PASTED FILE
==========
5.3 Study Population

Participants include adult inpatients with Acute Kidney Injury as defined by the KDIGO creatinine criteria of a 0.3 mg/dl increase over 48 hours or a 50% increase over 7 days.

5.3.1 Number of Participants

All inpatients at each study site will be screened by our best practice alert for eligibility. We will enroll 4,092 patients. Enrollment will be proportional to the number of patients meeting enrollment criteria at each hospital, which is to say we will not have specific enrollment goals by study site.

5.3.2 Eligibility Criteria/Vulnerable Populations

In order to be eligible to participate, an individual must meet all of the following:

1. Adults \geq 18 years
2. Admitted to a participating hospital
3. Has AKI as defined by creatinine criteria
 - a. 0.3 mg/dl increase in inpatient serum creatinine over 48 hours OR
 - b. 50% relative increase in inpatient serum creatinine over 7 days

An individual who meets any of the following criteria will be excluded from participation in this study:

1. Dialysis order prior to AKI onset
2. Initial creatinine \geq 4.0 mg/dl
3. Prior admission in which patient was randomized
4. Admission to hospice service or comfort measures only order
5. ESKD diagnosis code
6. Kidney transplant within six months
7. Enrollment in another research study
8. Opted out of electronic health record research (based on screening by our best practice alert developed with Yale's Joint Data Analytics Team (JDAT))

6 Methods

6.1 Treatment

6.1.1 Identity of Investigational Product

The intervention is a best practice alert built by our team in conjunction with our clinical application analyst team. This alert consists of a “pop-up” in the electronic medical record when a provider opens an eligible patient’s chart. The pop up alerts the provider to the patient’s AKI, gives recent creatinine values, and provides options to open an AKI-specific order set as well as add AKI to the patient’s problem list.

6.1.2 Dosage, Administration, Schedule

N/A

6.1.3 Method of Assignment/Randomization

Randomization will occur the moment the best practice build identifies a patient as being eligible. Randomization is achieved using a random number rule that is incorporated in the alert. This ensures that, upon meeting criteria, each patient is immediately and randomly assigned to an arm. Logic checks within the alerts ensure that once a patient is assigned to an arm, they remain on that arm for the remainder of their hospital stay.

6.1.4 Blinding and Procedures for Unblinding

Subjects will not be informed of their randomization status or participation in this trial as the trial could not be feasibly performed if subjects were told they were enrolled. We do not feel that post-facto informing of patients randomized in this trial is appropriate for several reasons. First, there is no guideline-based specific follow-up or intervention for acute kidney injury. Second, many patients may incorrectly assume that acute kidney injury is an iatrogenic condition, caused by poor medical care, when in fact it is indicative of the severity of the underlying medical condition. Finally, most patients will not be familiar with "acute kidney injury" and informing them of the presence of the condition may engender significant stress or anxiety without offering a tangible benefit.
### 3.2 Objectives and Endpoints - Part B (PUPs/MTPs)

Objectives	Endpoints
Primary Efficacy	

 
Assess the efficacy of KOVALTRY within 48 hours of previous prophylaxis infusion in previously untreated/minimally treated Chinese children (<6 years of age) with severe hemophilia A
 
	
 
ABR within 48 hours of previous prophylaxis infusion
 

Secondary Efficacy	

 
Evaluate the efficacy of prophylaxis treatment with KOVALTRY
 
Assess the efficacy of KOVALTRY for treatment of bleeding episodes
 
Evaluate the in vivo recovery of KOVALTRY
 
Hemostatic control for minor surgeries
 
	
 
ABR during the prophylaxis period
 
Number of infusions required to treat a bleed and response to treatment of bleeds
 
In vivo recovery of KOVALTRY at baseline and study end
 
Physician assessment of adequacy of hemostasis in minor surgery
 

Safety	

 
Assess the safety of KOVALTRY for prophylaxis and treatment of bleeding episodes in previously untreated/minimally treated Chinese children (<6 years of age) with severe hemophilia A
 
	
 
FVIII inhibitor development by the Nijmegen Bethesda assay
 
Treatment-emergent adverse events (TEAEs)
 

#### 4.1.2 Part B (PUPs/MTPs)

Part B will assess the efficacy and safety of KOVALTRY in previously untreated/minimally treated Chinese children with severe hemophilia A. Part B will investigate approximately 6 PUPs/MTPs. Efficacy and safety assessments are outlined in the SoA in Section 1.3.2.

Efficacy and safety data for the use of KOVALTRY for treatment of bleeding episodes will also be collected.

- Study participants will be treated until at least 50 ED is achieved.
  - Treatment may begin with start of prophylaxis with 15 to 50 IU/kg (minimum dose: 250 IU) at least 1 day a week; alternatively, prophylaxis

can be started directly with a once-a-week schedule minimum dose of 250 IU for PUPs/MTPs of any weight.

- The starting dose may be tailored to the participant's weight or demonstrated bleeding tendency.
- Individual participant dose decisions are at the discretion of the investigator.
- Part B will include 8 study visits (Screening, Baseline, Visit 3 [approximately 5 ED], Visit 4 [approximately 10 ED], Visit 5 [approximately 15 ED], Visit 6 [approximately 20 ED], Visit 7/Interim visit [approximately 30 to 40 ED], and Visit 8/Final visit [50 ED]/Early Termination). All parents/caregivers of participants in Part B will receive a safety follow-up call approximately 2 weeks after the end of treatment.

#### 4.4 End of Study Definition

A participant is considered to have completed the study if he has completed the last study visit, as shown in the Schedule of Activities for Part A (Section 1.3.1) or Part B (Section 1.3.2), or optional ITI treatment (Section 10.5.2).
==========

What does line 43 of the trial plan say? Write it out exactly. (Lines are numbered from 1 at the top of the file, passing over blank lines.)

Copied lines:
In vivo recovery of KOVALTRY at baseline and study end
 